If you happen to be in the NYC area, this is the trainer I used. Highly recommend.

Nthing getting him fixed (for this and a myriad of other reasons), and also making sure he has plenty of exercise, including mental exercise with Kongs and other similar toys.
posted by melissasaurus at 9:15 AM on January 27, 2014 [2 favorites]

Response by poster: The bite was sheet panic - we shouldn't have exposed him to everyone so soon I regret doing so. Still, that he bit when he panicked is worrisome.

I forgot to mention that he also startles if you touch him from behind without him being able to see you coming. My wife says she did that once and he looked like me might have been about to bite at her then, too.

We live in Toledo, Ohio in a residential neighborhood not too far from downtown. So while it isn't exactly a bustling metropolis there is more going on than in the country house we got him from.

My understanding is that he was in a kennel-like environment before with a very set schedule. We guess that his reluctance to go in his crate but is fine once he's there has to do with him not wanting to give up his newly found freedom. Keeping the same schedule as the breeder is difficult since we work during the day (sort of - the snowpocalypse is keeping my teacher wife home quite a bit. We think this may also be why he bonded with her more.)

He doesn't show any other signs of aggression (just fear) otherwise he'd be out the door - our youngest dog is a hemophiliac and if we thought there was any danger of him being bitten Fishstick would be gone in a heartbeat.
posted by charred husk at 9:22 AM on January 27, 2014

Response by poster: So, yeah, he startles easily and that seems to be the main trigger for his barking. For the most part.
posted by charred husk at 9:24 AM on January 27, 2014

Definitely nthing getting a trainer, and the fact that one week is not a long time at all. He may just need more time to adjust.

If he's more fearful of you than of your wife, you should be the one to feed him and give treats, at least as often as possible. This will help him learn to trust you.

Whenever you have people over, they should give him (or all the dogs) at least one treat. This will set him up to learn that new people are treat dispensers, not something to be feared.
posted by trivia genius at 9:28 AM on January 27, 2014 [2 favorites]

Was he with the breeder for his whole life? I ask only because he sounds a lot like my miniature dachshund (obligatory picture), who was abused before we got him. We had the fear barking and the the occasional nipping/biting, plus submissive urination. It took about six months to get from multiple instances of stress urination a day to, say, no more than two or three a week, and probably another year to get it past that. The barking, etc, followed a similar pattern.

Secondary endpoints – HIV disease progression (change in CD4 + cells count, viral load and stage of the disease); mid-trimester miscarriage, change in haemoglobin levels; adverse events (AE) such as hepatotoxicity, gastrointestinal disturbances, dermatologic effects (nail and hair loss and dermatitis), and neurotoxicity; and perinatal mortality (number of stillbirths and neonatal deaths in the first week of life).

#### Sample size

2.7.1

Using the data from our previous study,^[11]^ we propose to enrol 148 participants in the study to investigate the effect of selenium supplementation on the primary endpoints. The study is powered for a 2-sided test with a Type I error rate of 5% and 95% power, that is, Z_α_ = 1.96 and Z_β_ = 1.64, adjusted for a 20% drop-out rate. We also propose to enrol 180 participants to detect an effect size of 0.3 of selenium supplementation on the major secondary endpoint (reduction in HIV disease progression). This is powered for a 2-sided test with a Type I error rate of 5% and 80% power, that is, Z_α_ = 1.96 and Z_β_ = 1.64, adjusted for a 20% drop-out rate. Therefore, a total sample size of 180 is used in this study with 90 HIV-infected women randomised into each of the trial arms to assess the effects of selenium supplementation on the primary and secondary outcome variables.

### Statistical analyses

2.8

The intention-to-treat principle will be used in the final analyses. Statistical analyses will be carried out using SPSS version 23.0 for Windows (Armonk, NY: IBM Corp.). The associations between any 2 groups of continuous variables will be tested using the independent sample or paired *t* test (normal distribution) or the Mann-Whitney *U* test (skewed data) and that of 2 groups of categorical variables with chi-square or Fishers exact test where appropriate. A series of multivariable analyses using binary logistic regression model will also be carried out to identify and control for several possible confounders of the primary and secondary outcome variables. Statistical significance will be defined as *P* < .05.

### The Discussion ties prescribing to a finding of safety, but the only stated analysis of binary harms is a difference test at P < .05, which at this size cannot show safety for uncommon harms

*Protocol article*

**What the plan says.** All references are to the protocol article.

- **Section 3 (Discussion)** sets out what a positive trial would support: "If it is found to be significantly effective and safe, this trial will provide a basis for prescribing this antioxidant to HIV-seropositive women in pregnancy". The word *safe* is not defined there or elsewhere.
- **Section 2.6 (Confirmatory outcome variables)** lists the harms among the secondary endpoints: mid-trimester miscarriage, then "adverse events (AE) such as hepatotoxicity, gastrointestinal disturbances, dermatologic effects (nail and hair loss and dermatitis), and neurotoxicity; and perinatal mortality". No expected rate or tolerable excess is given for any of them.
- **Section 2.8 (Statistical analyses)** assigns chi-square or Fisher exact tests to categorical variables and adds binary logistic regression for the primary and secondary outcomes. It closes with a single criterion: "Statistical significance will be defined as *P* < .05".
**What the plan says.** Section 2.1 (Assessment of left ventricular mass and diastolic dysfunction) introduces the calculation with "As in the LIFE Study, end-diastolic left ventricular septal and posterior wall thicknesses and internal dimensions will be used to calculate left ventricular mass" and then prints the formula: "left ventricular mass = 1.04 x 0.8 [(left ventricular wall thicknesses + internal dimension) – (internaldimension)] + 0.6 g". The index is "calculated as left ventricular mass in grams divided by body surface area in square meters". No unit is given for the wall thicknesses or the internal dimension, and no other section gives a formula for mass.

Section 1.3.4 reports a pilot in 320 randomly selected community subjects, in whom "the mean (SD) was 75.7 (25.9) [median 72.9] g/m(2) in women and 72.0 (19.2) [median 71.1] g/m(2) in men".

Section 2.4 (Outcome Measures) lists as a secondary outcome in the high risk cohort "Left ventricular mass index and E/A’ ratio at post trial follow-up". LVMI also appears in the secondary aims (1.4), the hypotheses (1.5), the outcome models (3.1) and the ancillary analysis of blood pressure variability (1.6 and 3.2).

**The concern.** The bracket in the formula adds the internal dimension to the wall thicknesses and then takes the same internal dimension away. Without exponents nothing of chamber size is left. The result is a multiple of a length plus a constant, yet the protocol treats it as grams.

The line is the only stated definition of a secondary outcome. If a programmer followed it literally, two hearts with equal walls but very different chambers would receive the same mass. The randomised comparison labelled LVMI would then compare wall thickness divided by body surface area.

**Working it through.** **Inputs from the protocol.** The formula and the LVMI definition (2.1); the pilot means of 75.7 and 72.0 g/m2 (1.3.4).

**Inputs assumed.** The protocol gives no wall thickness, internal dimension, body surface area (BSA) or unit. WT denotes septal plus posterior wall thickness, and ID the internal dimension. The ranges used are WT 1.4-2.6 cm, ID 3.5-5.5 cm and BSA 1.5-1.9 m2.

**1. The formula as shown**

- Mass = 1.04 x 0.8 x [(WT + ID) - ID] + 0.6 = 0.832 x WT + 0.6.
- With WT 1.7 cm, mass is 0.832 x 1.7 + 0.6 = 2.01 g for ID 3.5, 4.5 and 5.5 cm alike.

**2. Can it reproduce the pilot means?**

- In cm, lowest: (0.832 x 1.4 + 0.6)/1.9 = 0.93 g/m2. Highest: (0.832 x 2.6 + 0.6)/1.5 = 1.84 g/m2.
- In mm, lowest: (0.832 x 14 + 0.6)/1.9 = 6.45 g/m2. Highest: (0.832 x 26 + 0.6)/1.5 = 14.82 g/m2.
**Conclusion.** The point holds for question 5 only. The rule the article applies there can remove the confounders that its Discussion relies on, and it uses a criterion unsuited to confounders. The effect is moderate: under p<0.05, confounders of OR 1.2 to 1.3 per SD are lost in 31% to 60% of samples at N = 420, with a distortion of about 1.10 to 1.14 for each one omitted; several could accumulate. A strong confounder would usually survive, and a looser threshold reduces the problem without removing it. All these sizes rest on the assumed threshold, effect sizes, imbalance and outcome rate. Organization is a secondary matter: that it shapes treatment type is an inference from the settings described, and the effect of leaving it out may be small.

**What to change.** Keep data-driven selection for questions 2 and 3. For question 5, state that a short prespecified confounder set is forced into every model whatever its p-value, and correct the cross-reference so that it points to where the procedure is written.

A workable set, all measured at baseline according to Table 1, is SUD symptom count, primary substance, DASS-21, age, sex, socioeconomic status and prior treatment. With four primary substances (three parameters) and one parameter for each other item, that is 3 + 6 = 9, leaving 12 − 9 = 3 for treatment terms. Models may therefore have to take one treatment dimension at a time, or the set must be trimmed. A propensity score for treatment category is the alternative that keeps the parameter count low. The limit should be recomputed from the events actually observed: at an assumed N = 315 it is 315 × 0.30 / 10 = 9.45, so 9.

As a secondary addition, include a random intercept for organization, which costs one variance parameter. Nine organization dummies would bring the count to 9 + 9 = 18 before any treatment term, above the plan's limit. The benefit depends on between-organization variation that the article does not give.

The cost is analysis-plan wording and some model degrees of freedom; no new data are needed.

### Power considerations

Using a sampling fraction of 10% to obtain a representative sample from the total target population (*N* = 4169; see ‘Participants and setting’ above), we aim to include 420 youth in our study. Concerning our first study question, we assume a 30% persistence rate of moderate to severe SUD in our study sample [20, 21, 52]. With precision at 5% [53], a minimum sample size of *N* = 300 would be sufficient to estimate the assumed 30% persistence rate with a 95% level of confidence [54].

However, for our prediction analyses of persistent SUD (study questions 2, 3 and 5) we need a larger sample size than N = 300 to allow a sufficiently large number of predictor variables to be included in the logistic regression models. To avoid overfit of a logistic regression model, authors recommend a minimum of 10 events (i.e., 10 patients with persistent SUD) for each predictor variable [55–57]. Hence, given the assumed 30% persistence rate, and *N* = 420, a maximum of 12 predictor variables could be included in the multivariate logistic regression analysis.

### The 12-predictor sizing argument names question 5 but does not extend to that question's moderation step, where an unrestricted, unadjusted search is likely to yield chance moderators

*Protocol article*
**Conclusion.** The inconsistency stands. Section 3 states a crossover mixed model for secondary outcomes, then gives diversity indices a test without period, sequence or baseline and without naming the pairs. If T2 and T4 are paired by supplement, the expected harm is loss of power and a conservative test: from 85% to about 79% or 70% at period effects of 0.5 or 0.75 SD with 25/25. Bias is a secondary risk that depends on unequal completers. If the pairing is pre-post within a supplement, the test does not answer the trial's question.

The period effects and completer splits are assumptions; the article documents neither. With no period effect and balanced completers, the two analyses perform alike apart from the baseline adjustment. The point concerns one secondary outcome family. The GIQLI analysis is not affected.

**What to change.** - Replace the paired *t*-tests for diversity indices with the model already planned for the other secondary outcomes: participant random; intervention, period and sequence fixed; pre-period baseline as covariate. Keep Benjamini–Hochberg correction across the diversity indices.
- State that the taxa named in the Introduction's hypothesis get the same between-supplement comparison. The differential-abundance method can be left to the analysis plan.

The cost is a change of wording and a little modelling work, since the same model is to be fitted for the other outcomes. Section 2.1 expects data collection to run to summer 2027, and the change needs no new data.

Dachshunds seem to be little balls of energy and nerves under the best of circumstances. New home and an entirely new schedule are definitely not the best of circumstances. I'd give it at least a few weeks--weeks in which you dispense treats frequently (for things like 'being near scary human on sofa' and 'not startling when approached from behind', say) and go out of your way to keep the environment calm and quiet. And, yeah, get him fixed asap.

If this seemed like an aggression thing instead of a fear thing, I'd have a very different answer, but biting when panicked doesn't strike me as all that worrying, under the circumstances. It seems unreasonable to expect a dog to respond calmly to new, stressful situations, especially when the humans (I point here at the organ player, not you) around the dog aren't being respectful of the fact that it is, in fact, a new and stressful situation.
posted by MeghanC at 9:42 AM on January 27, 2014 [2 favorites]

I'd be tempted to give him another week, especially in such a high stimulus household. If he spent a great deal of time in a crate at the breeders, no wonder he's a basket case being around such (doggy entertaining) chaos. Maybe when things get really rowdy, give him a chance to retreat or put him into his crate, but leave the crate in the middle of things so he can get used to the noise, yet feel protected. Try really hard not to startle him from behind--speak to him even when you're ten foot away. One thing that might help him relax with you is to sit on the floor and let him come to you for lots of treats and petting. Then move to the couch, ditto. Then have him be on the couch and you stand to treat and pet him. Move slowly and ln a non-threat manner, and speak to him constantly.

Unfortunately giving treats to only one dog... I would spend time treating him along with the other dogs, also. After all, he is just one of the gang. Also, try ignoring him when he barks. You may be reinforcing his barking with any type of attention. Ignoring bad behavior and reinforcing the good seems to work well with many fearful animals.